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Management of hypertension before, during, and after pregnancy
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  1. P Rachael James1,
  2. Catherine Nelson-Piercy2
  1. 1Department of Cardiology, Royal Sussex County Hospital, Brighton, West Sussex, UK
  2. 2Department of Obstetrics, Guys and St Thomas’ Hospitals, London, UK
  1. Correspondence to:
    Dr Catherine Nelson-Piercy
    Department of Obstetrics, Guys and St Thomas’ Hospitals, North Wing, St Thomas’ Hospital, Lambeth Palace Road, London SE1 7EH, UK; catherine.nelson-piercygstt.sthames.nhs.uk

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Hypertension is the most common medical problem encountered in pregnancy and remains an important cause of maternal, and fetal, morbidity and mortality. It complicates up to 15% of pregnancies and accounts for approximately a quarter of all antenatal admissions. The hypertensive disorders of pregnancy cover a spectrum of conditions, of which pre-eclampsia poses the greatest potential risk and remains one of the most common causes of maternal death in the UK.

NORMAL PHYSIOLOGICAL CHANGE IN BLOOD PRESSURE DURING PREGNANCY

Early in the first trimester there is a fall in blood pressure caused by active vasodilatation, achieved through the action of local mediators such as prostacyclin and nitric oxide. This reduction in blood pressure primarily affects the diastolic pressure and a drop of 10 mm Hg is usual by 13–20 weeks gestation.1 Blood pressure continues to fall until 22–24 weeks when a nadir is reached. After this, there is a gradual increase in blood pressure until term when pre-pregnancy levels are attained. Immediately after delivery blood pressure usually falls, then increases over the first five postnatal days.w1 Even women whose blood pressure was normal throughout pregnancy may experience transient hypertension in the early post partum period, perhaps reflecting a degree of vasomotor instability.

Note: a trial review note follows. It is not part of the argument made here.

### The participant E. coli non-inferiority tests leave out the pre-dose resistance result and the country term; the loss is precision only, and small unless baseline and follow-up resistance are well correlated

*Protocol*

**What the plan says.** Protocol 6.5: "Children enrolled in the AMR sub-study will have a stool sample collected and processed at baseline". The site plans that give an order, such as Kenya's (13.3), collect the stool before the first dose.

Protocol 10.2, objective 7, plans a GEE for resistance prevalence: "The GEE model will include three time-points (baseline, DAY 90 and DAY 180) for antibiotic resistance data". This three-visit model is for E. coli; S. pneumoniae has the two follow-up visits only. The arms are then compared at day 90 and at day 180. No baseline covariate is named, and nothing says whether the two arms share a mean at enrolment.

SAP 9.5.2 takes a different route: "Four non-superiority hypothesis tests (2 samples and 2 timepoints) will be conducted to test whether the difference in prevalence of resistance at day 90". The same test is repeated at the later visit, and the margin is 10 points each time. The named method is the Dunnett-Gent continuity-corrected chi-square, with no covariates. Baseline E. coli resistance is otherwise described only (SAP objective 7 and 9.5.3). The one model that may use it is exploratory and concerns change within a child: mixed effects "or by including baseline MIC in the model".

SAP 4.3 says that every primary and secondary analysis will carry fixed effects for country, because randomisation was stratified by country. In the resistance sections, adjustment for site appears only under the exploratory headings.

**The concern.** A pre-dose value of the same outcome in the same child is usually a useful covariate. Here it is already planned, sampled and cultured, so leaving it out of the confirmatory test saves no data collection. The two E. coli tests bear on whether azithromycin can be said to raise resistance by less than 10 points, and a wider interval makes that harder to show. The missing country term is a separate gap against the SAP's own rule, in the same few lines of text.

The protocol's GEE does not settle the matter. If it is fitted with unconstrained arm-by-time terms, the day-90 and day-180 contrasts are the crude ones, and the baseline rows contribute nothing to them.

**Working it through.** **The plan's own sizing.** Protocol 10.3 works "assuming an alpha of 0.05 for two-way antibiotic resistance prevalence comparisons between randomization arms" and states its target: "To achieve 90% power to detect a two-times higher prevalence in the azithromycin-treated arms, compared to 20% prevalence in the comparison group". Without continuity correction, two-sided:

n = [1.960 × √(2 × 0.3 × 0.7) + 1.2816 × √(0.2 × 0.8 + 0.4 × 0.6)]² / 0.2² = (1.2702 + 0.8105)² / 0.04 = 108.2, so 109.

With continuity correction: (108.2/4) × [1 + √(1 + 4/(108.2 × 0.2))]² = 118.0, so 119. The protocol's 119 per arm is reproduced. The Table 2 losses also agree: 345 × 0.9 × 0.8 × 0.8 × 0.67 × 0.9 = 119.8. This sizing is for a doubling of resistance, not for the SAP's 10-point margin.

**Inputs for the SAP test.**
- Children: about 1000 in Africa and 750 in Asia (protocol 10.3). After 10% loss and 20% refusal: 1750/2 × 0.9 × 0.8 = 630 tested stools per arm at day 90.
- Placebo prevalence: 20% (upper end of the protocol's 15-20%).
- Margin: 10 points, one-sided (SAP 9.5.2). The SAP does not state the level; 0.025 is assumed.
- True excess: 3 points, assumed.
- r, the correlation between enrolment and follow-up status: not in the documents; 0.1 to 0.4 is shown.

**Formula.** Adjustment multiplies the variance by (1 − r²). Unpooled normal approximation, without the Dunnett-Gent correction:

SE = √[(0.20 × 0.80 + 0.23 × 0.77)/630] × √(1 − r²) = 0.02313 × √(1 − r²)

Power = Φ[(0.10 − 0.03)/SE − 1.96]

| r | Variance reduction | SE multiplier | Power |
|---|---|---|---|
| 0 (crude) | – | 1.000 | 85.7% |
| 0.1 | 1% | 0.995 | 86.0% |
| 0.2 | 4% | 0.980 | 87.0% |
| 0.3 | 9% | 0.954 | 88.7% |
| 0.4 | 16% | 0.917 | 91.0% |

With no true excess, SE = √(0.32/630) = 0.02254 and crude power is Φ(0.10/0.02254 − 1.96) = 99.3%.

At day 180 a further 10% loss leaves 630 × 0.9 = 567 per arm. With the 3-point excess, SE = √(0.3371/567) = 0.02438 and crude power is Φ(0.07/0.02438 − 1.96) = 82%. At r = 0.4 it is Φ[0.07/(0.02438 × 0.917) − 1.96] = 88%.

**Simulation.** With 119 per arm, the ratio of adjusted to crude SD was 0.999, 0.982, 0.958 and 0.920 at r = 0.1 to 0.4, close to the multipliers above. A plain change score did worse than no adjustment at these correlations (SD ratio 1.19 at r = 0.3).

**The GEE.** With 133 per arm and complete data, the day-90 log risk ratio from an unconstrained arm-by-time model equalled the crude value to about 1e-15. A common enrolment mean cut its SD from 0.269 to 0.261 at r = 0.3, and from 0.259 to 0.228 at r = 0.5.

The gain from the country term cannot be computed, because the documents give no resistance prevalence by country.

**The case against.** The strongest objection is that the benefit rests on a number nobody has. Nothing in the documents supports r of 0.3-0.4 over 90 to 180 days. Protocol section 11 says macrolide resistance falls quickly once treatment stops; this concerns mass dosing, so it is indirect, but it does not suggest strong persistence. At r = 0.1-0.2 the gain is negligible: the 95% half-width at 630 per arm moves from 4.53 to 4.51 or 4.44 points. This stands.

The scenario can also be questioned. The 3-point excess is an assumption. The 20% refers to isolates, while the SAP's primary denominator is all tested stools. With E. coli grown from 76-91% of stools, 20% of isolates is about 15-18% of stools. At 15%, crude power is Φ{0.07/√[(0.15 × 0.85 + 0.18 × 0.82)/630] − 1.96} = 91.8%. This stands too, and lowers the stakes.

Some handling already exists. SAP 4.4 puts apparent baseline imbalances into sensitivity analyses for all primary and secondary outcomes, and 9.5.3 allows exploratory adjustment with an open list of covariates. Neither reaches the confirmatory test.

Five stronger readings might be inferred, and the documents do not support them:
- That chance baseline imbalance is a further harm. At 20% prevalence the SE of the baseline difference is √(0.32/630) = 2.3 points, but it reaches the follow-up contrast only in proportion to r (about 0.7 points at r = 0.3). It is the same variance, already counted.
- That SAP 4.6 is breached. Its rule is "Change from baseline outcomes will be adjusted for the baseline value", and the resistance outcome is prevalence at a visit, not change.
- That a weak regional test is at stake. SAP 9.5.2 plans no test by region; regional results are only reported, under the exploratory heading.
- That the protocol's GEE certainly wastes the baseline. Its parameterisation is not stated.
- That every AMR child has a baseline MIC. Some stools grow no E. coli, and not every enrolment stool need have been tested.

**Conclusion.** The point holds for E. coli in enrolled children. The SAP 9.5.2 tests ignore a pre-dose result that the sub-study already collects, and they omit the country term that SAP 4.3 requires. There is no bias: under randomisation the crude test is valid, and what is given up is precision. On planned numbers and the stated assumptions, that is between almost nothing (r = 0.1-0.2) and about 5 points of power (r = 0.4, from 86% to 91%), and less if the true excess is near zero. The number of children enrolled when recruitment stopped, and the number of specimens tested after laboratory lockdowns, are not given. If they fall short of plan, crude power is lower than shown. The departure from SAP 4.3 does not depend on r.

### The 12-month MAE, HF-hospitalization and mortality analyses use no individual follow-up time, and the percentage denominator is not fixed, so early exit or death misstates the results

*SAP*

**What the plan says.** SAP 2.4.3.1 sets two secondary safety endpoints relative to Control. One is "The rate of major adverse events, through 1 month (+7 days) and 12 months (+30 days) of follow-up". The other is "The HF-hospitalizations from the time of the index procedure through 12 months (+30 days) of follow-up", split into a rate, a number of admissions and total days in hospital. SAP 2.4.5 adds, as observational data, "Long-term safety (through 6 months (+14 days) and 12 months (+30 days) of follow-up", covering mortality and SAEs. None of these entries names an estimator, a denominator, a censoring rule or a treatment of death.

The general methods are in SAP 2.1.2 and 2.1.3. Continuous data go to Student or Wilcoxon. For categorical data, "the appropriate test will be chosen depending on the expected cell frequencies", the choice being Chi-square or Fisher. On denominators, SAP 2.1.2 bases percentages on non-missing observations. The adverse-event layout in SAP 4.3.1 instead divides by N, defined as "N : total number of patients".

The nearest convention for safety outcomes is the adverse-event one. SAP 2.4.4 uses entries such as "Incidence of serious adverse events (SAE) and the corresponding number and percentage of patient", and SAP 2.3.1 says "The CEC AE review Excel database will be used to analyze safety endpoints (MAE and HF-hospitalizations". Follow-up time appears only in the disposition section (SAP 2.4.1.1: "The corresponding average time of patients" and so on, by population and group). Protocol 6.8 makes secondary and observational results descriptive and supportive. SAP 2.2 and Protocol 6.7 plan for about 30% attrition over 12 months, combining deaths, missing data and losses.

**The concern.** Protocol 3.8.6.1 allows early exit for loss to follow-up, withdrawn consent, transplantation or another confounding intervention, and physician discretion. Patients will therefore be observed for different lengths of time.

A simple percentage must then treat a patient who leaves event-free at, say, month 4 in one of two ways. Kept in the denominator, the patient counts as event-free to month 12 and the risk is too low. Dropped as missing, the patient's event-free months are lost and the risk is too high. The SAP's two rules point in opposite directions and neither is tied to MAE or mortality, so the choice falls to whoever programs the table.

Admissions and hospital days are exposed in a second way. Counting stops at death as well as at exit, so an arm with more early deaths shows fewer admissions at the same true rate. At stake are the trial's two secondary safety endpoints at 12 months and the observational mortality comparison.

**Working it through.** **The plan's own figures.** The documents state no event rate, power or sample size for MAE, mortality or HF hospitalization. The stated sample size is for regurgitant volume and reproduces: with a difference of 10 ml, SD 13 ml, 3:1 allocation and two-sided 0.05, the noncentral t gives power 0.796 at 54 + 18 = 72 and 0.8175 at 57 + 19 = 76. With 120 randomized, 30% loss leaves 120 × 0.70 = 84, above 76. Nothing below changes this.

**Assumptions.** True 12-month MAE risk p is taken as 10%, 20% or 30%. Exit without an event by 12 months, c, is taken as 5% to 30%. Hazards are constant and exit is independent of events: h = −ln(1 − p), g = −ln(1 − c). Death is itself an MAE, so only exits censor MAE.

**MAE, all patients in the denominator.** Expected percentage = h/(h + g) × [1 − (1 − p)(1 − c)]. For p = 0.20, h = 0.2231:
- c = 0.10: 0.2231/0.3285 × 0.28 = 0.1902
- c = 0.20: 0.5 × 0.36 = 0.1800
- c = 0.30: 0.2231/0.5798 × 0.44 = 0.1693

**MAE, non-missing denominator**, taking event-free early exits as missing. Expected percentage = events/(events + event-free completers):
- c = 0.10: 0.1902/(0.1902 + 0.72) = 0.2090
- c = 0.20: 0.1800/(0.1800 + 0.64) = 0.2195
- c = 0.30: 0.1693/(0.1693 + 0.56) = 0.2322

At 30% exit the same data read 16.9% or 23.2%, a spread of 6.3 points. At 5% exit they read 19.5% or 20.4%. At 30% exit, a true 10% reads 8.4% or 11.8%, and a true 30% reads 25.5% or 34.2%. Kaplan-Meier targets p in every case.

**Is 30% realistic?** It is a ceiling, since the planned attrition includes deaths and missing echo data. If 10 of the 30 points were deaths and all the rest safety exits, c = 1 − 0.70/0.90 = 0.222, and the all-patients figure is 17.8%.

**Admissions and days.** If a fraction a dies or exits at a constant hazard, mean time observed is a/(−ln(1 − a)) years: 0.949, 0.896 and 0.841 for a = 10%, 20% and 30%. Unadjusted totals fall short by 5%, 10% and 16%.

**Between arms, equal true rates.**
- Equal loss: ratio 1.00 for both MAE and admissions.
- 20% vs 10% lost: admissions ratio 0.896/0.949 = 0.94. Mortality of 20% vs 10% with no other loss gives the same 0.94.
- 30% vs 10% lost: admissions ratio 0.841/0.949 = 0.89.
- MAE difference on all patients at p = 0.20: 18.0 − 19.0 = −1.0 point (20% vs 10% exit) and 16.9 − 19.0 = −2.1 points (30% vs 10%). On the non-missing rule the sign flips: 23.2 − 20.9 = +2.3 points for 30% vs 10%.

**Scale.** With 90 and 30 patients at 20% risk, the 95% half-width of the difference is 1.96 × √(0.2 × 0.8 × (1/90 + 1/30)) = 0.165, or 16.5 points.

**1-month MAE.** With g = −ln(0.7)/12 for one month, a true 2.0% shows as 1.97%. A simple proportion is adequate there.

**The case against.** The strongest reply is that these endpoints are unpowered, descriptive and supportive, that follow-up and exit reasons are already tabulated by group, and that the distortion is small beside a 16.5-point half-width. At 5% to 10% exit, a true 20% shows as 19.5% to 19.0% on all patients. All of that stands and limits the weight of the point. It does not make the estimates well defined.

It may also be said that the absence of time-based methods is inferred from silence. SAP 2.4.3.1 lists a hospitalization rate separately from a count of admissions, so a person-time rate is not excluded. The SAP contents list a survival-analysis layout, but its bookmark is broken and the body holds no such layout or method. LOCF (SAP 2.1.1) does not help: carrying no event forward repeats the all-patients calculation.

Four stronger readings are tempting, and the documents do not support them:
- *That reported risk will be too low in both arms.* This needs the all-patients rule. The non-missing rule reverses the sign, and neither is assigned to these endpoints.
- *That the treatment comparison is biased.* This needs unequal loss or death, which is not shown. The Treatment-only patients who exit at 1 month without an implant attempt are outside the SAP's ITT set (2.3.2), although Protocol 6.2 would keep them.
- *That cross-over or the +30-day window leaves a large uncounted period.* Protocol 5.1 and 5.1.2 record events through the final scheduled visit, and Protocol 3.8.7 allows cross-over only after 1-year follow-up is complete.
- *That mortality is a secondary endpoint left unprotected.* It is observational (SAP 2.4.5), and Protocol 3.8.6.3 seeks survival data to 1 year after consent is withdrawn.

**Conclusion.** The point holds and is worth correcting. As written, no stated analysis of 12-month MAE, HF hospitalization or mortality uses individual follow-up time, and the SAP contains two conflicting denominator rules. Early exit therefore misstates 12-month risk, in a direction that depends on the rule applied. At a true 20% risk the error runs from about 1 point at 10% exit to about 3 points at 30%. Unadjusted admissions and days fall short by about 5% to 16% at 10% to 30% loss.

DEFINITION OF HYPERTENSION IN PREGNANCY AND BLOOD PRESSURE MEASUREMENT

Hypertension in pregnancy is diagnosed either from an absolute rise in blood pressure or from a relative rise above measurements obtained at booking. The convention for the absolute value is a systolic > 140 mm Hg or a diastolic > 90 mm Hg. However, it should be recognised that blood pressure is gestation related. A diastolic blood pressure of 90 mm Hg is 3 standard deviations (SD) above the mean for mid pregnancy, 2 SD at 34 weeks, and 1.5 SD at term.w2 The definition for a relative rise in blood pressure incorporates either a rise in systolic pressure of > 30 mm …

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